Time was when a young person keen on learning a craft found it necessary to attach himself to a guru and learn the nitty-gritties through a long period of association and rigorous training. The craft of filmmaking has not been left untouched by this guru-shishya parampara that can be traced back to our mythologies. In fact, in a labour intensive and technologically oriented activity like filmmaking, it is necessary more to gain experience through working under an established director and learn the complicated art form.
Some of our renowned directors have honed their skills through similar manner. Guru Dutt assisted filmmakers Amiya Chakraborty and Gyan Mukherjee in Mumbai before he decided to wield the baton. Raj Khosla who later became a hugely commercially successful director joined Guru Dutt as his assistant and passed on his skill to Mahesh Bhatt. Mahesh Bhatt in his turn churned out low-budget musical potboilers, giving breaks to a host of young directors who had worked under him.
Ayan Mukherjee who is a noted director today, started off as Karan Johar’s assistant. Karan Johar in his turn assisted Adity Chopra on DDLJ while Aditya Chopra assisted Sooraj Barjatiya during the latter’s debut with Maine Pyar Kiya in 1989.
But such practice, while ensuring continuity of tradition, runs the risk of being monopolistic, exploitative and feudal, closing the door to ‘outsiders’ who want to break into the craft and business of filmmaking. For such aspirants, and to promote unknown talents who generally don’t find a voice or representation in a vast and underdeveloped country like ours, the government of Indian set up the Film and Television Institute of India (FTII) in Pune in 1961. Filmmaking suddenly became democratised. Gradually other films schools, mostly private, followed suit and over the decades thousands of technicians passed through their doors. But it was still difficult for young film graduates to find work in the conservative industry which looked at them with unholy suspicion. It took years to gain a foothold in the industry for most and many withered away, disillusioned and heartbroken.
Beginning ’90s, with the opening up of markets post liberalisation, things started to look up gradually. There was a sudden surge of outsiders — both film school graduates and people from other professions like management, engineering and finance — people who had no knowledge of the craft but were driven by passion alone. Nagesh Kukunoor, a NRI chemical engineer from the US made an impressive debut with his English-Hindi Hyderabad Blues in 1998 and turned into a prolific filmmaker. Much before him, in the ’80s a chartered accountant from London —Shekhar Kapur debuted with an adaptation of Love Story – Masoom (1983), after failing as an actor. Anurag Kashyap, also a failed actor, turned into an accidental writer with Satya before he became famous with his unreleased Paanch (2003) followed by Black Friday (2007).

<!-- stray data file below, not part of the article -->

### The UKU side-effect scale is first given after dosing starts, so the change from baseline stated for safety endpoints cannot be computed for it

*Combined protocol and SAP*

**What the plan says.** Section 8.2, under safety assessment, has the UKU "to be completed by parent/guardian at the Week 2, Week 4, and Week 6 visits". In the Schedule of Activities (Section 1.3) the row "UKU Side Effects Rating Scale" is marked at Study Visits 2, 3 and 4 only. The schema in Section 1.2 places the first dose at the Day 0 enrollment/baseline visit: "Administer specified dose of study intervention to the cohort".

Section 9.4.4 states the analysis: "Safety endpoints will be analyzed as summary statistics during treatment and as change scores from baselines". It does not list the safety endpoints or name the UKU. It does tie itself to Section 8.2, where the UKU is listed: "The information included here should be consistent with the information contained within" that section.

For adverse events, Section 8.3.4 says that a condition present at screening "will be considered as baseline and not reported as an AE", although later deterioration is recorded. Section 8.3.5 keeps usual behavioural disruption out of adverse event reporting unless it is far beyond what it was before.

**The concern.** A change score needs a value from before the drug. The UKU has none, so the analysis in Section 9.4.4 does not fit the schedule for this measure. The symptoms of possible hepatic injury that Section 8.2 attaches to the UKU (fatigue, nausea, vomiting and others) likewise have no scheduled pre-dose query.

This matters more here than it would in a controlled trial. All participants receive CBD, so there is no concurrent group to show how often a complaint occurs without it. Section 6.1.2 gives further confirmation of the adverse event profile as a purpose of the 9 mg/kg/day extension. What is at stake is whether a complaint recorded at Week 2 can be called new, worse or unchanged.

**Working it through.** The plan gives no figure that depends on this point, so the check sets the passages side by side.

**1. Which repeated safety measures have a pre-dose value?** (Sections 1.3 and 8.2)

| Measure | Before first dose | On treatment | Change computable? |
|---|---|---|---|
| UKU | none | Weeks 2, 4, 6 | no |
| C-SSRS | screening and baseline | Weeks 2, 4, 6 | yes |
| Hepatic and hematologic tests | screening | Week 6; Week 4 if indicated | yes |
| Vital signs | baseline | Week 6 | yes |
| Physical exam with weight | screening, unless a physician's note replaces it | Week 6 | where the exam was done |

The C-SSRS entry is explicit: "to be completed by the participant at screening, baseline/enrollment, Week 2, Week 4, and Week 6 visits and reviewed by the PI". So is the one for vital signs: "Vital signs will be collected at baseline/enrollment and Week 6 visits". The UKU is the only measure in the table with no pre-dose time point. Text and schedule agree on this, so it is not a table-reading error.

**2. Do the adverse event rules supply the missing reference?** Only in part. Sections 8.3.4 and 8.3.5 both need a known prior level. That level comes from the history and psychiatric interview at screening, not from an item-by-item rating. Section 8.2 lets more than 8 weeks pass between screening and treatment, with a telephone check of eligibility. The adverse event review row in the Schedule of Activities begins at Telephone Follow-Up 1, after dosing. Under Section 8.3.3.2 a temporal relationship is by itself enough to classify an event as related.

In recent times Krishna DK and Raj Nidimoru, two young engineering professionals from the US have carved a name for themselves with their out-of-the box ideas. Debabrata Paine who debuted with a critically acclaimed Chittagong (2012) has been a NASA scientist while Sujoy Ghosh has a degree in engineering and an MBA from Manchester University. Homi Adajania has been a Scuba diving instructor before he casually walked into filmmaking with Being Cyrus (2006), while Anusha Rizvi of Peepli Live (2010) fame has been a journalist with no exposure to filmmaking whatsoever.
While the big studios would continue to dominate with their showcase of stars and insistence on experience, a young filmmaker, if he does not fall prey to the glamour of big names and waste his time chasing prejudiced moneybags, could draw inspiration from small independent films that have left a mark in recent times.
With independent funding sources and concepts like crowd funding gaining currency, today there is definitely more scope for people without godfathers to get into filmmaking. Newer and cheaper cameras have made the shooting process easier and affordable. With social medias like Facebook and YouTube to help him reach out to countless people, he can forgo the traditional platforms of marketing and distribution.
The only two criteria he needs are a bloody good script and fire in the belly — and of course — vision.
(Ranjan Das is a Mumbai-based filmmaker, instructor and writer)